Returning to regular training too soon after a race is an all-too-common, avoidable mistake that can cost you weeks of decent training. Even worse, you could get sick or injured. Today, I want to show you a quick way you can use Stryd data and a few easy pointers to know when to return to training.
As some of you know, I recently completed my first Half-Ironman. I had the 2nd fastest run split of the day behind my friend and colleague, Matt (Stryd's coaching director). That race took a toll on me. I took three days off from all training, and proceeded to focus on low-impact activity (swimming, easy biking, and stretching) for another two days. By the time Friday rolled around, I figured I was good for a standard "easy-moderate" 50-60 min run, dozens of which I had done leading up to the race. I was wrong.
The run felt very sluggish, and after five miles, I felt completley exhausted. By looking at my data, you can clearly see my leg spring stiffness (my ability to recycle energy) decrease as the run goes on. It is, in fact supposed to go the opposite direction as you settle into a run and have more spring in your step. Additionally, I found it hard to settle into a rhythm throughout the run.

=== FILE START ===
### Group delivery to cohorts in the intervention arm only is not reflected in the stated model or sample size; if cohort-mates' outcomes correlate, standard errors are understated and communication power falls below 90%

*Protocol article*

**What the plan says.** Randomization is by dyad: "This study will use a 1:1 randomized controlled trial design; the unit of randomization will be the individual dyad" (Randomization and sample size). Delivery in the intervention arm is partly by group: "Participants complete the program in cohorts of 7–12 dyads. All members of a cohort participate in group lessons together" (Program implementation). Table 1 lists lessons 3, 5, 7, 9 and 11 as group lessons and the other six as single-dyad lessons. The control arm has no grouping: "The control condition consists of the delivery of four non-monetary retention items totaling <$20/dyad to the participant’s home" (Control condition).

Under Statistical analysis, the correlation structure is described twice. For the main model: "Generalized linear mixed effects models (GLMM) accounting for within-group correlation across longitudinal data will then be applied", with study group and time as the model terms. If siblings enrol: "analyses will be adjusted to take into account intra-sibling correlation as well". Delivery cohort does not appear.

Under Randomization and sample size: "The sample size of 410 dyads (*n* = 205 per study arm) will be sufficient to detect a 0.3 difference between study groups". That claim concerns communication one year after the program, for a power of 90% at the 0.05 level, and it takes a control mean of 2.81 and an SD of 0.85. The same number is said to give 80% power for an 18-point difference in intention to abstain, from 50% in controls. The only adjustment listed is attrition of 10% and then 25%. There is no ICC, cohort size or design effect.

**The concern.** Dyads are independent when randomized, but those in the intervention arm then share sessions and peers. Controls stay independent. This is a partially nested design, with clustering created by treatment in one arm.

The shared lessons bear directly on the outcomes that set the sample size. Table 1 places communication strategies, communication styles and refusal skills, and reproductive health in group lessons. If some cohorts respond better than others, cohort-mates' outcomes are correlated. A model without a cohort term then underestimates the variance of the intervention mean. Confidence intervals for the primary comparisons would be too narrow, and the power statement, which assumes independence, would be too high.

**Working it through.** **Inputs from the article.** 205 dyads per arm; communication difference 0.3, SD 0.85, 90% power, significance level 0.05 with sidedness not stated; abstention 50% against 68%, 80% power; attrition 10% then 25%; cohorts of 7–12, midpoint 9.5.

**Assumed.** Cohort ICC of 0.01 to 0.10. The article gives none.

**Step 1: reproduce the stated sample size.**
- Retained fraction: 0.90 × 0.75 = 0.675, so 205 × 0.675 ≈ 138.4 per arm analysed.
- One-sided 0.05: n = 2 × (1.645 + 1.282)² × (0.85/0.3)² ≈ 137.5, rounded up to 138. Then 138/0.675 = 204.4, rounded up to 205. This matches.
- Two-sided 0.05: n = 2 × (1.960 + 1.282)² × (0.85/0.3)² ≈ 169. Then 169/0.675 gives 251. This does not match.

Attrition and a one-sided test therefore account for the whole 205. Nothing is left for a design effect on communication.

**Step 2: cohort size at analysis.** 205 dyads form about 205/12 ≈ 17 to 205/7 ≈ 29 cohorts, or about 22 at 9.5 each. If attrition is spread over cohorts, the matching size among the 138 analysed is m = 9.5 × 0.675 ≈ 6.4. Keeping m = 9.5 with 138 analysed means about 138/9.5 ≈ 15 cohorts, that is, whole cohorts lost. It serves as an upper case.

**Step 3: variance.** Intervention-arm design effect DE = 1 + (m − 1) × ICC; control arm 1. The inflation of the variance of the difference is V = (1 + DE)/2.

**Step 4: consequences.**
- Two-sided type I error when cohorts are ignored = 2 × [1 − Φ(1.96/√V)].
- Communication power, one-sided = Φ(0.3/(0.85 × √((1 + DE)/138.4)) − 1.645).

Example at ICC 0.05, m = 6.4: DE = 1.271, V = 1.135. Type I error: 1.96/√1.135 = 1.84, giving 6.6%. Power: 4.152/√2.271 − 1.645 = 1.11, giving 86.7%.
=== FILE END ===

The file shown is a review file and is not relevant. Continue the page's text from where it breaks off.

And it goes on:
After the run, I quickly looked at some previous data on Stryd PowerCenter to see if I could confirm my suspician that I was not fully recovered from the race. I found that my overall power was significantly lower than previous runs of the same type, and my leg spring stiffness was a full 15% lower than in normal training. Recycling 15% less energy is immense, and confirmed that I needed more time to recover.
Here's the bottom line:
It's better to take an extra recovery day then prematurely jump back into hard training. If you take an extra recovery day, the worst thing that can happen is you feel even better during your first hard session back. If you don't, you could prolong your post-race recovery period by another week.
I learned my lesson. I may be young, but 1.2 miles of swimming, 56 miles of riding, and 13.1 miles of running, especially hard on hills, takes it out of you, and my body needed time to rest and rebuild. You can apply this knowledge to recovery from races of different distances in both pure running and triathlon.
As you know, it often takes longer to recover from significant endurance efforts (70.3/Ironman/Marathon/Ultra Marathon) than shorter more intense efforts (5k/sprint or olympic triathlon). Looking at your Stryd data can be a useful (& quick) tool to validate some of the uncertainty you may feel when you feel when you're getting back into it.
Have you figured out exactly how quick your body recovers? Email me and tell me how you figured it out.